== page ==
What Is a Leukemia Rash?

Although rare, a leukemia rash can appear as tiny red dots on light skin or dark spots on dark skin.

Rashes are a common skin reaction to any number of things. Although rare, a rash may indicate leukemia, a type of blood cancer. Leukemia can cause a variety of rashes for different reasons. Leukemia rashes may be tiny dots, big plaques, or itchy bumps. Treatments for leukemia can also cause rashes.

What is Leukemia Rash?
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What Is a Leukemia Rash?

Leukemia is a type of blood cancer that changes how bone marrow functions. Bone marrow is where the body makes different cells, such as:

  • White blood cells, which fend off bacteria, viruses, and other threats
  • Red blood cells, which take oxygen from your lungs to your organs and tissues
  • Platelets, which slow down and stop bleeding through clots

With leukemia, genetic mutations cause bone marrow to make too many of one blood cell type, usually white blood cells. Those excess cells do not work correctly. The abnormal cells crowd out healthy cells, which causes symptoms like bruising, unintentional weight loss, and skin rashes.

Although most people with leukemia do not develop rashes, they can happen, Felipe Samaniego, MD, a professor in the department of lymphoma/myeloma at the University of Texas MD Anderson Cancer Center, told Health

Types of Leukemia Rash

Leukemia causes many types of rashes, such as:

  • Petechiae: Leukemia may cause problems with normal blood clotting, causing bleeding below the skin. Petechiae are little red dots that appear on light skin when tiny blood vessels, called capillaries, bleed under the skin. Petechiae can appear as dark red dots on dark skin.
  • Sweet syndrome: Leukemia may cause a sudden high fever and a rash of tender lesions, known as sweet syndrome. Granulocyte-colony stimulating factor drug, a medication that treats leukemia, may also cause sweet syndrome. Sweet syndrome may appear as a reddish-blue rash on light skin or black or brown on dark skin.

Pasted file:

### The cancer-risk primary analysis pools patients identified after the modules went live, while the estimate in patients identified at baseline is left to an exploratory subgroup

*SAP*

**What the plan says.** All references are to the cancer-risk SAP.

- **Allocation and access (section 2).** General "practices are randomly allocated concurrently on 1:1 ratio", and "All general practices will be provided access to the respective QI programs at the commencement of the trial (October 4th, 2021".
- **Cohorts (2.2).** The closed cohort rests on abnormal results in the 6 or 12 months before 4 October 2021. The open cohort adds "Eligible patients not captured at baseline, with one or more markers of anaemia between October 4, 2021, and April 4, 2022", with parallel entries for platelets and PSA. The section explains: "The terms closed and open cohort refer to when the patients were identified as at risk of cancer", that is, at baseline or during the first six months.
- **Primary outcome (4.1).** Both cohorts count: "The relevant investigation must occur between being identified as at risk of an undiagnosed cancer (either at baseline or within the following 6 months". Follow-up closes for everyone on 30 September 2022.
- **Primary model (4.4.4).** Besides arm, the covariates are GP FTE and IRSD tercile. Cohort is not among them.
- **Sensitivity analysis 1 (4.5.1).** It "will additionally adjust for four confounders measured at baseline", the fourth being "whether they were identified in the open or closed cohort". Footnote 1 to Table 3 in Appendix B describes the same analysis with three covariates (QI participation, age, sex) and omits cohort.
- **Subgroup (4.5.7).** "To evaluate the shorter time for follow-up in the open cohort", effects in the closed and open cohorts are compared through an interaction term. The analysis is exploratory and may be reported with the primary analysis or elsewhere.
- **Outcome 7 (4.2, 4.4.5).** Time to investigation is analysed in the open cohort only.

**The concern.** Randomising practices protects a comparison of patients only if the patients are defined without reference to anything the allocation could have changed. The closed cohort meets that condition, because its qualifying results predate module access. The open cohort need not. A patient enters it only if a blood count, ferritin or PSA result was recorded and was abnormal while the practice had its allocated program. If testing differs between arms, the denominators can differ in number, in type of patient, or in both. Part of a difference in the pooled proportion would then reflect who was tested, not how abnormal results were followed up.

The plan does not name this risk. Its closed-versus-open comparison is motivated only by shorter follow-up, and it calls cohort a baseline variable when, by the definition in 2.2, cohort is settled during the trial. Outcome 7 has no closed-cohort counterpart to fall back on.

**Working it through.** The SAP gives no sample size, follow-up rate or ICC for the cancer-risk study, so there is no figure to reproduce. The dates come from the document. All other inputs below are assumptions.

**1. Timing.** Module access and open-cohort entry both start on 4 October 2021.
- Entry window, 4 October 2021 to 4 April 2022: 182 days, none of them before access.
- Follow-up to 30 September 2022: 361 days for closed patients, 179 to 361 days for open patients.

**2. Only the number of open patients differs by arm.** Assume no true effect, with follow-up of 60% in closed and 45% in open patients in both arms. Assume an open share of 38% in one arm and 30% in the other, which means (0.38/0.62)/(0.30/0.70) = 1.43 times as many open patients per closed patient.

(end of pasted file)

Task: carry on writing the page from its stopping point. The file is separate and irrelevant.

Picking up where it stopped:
• Leukemia cutis: This condition develops when white blood cells leave the blood or bone marrow and infiltrate the skin. Leukemia cutis causes plaques, ulcers, blisters, or discolored lesions. Most people diagnosed with leukemia cutis are already diagnosed with leukemia.
  • Blastic plasmacytoid dendritic cell neoplasm (BPDCN): This type of leukemia typically presents as skin lesions similar to bruises. BPDCN might look like raised pimples or swellings, ranging from a few millimeters to several centimeters.
  • Infections: Both leukemia and its treatments can weaken the immune system. A weak immune system can cause frequent skin infections that cause swelling, pain, redness, pus, and itching.
  • Treatment rashes: Leukemia treatments—including chemotherapy, targeted therapy, and immunotherapy—may cause rashes. Rashes can appear on multiple body parts (e.g., scalp, neck, upper body). Symptoms include itching, burning, stinging, or pain.

Leukemia Rash Symptoms

Leukemia rash symptoms depend on what causes the rash. Generally, leukemia rashes cause symptoms such as:

  • Skin discoloration
  • Bruises
  • Raised patches of skin
  • Itchiness
  • Pain
  • Swelling
  • Skin flakiness
  • Easy bleeding
  • Skin that's hot to the touch
  • Pus, or a red streak around the rash

What Causes Leukemia Rashes?